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Error message: “Adding a value to a ‘date’ column caused an overflow”

April 3, 2021

This is an error I ran across a little while ago, and thought it was worth a quick blog post (as a reminder to myself as much as anything).

The error came about because I was working with a date dimension, and I knew I would encounter cases where the date wasn’t exactly known but was known to be some point in the future. To try and handle these cases so that any WHERE SYSDATETIME() < DateColumn predicates would work correctly, I included a row for the 31st December 9999 in the date dimension. I ran some data into the table and tested a few simple queries and everything worked, but soon after a lot of other queries started to fail with the “Adding a value to a ‘date’ column caused an overflow” error.

This happened because I had some queries where I was joining to the date dimension and trying to return the next date with a DATEADD() function. Even though I was only running this on tables where the dates were in the past, SQL Server was starting the query execution by calculating the ‘tomorrow’ date against every row in the date table before joining the results to the main fact table. This resulted in the query trying to add a day to 9999-12-31, which would put the date out of range of the DATETYPE2 data type (and any data type).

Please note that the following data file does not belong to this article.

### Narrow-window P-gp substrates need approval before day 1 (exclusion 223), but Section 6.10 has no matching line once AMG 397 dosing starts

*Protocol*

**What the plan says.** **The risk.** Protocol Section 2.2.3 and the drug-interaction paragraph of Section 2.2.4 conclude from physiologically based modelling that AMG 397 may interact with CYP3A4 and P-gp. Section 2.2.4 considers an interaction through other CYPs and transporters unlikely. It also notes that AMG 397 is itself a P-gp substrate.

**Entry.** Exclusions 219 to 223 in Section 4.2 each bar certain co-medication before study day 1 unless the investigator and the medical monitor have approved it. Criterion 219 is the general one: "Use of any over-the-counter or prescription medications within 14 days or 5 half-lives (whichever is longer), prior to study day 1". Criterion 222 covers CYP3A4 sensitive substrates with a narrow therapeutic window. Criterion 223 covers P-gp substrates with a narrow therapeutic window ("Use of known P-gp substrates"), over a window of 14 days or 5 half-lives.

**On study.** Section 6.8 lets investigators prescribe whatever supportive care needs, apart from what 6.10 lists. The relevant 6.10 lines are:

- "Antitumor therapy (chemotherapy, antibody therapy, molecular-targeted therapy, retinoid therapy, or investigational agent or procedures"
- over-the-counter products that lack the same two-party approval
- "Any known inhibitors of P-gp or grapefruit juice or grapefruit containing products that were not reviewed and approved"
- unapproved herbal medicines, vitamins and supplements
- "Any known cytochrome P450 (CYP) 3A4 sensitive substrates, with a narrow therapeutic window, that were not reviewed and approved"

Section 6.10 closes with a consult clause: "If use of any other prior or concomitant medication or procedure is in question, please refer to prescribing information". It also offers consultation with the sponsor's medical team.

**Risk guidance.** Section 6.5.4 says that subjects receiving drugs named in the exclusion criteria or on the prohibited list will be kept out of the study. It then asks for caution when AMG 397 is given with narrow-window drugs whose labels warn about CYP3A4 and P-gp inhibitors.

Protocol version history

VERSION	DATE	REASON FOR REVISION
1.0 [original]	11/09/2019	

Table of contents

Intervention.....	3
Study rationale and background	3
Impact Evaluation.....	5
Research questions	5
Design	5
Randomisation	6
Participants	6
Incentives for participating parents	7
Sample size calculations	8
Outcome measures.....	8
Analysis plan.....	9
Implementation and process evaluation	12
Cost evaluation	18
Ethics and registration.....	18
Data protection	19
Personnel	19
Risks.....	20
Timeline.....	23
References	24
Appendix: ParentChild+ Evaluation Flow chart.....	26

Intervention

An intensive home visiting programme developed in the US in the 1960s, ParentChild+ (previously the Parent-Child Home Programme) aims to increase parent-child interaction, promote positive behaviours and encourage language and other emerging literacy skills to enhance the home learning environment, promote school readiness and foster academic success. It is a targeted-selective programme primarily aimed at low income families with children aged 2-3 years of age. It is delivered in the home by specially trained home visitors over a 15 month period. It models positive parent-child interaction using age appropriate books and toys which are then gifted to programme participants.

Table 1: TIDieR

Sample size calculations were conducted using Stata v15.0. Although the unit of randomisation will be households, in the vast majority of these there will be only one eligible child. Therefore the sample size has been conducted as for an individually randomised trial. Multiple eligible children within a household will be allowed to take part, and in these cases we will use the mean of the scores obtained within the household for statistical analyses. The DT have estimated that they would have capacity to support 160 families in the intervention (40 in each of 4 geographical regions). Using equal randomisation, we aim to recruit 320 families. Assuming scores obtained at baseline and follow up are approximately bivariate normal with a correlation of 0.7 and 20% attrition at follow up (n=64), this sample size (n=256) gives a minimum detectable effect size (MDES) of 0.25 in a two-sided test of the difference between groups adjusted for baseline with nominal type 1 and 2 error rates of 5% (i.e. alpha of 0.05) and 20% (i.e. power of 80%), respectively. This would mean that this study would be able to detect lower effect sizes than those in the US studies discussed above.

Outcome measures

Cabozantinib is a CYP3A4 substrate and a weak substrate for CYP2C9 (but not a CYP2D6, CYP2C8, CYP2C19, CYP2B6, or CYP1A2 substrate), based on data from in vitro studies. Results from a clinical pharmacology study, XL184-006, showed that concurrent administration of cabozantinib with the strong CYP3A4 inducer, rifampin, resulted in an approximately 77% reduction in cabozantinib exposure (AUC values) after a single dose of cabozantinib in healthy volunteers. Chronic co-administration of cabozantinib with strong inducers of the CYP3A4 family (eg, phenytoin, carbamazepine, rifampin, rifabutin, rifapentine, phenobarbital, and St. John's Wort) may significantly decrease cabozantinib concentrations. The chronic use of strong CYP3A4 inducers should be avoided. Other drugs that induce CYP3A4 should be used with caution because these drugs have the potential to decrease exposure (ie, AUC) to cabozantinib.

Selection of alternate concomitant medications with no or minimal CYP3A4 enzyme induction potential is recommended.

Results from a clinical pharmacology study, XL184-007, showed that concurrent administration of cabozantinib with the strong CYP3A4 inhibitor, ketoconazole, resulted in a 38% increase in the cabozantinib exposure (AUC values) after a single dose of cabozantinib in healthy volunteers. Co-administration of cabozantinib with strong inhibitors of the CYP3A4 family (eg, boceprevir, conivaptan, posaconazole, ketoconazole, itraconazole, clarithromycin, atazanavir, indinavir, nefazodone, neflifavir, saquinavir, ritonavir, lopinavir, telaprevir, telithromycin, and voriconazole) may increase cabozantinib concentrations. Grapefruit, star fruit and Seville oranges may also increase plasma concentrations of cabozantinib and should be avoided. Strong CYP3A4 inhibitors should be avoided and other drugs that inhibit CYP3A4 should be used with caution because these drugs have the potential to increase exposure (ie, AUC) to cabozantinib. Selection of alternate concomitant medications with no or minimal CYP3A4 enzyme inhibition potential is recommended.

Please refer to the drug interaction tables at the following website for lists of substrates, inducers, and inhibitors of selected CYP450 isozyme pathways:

Once I realised what was happening I removed the row from the date dimension and shifted to using NULL for the ‘sometime in the future’ DateID. This meant putting a bit of extra work into the query, but everything runs now.

As a bonus, it’s clearer what is happening. NULL is the correct marker to use in these scenarios, because it represents an unknown value. You may be able to get away with using a default value instead, but there’s always the danger that some future developer won’t realise that’s what’s happening and write code that will treat the default as if it’s a valid value.

From → code traps, Errors, T-SQL

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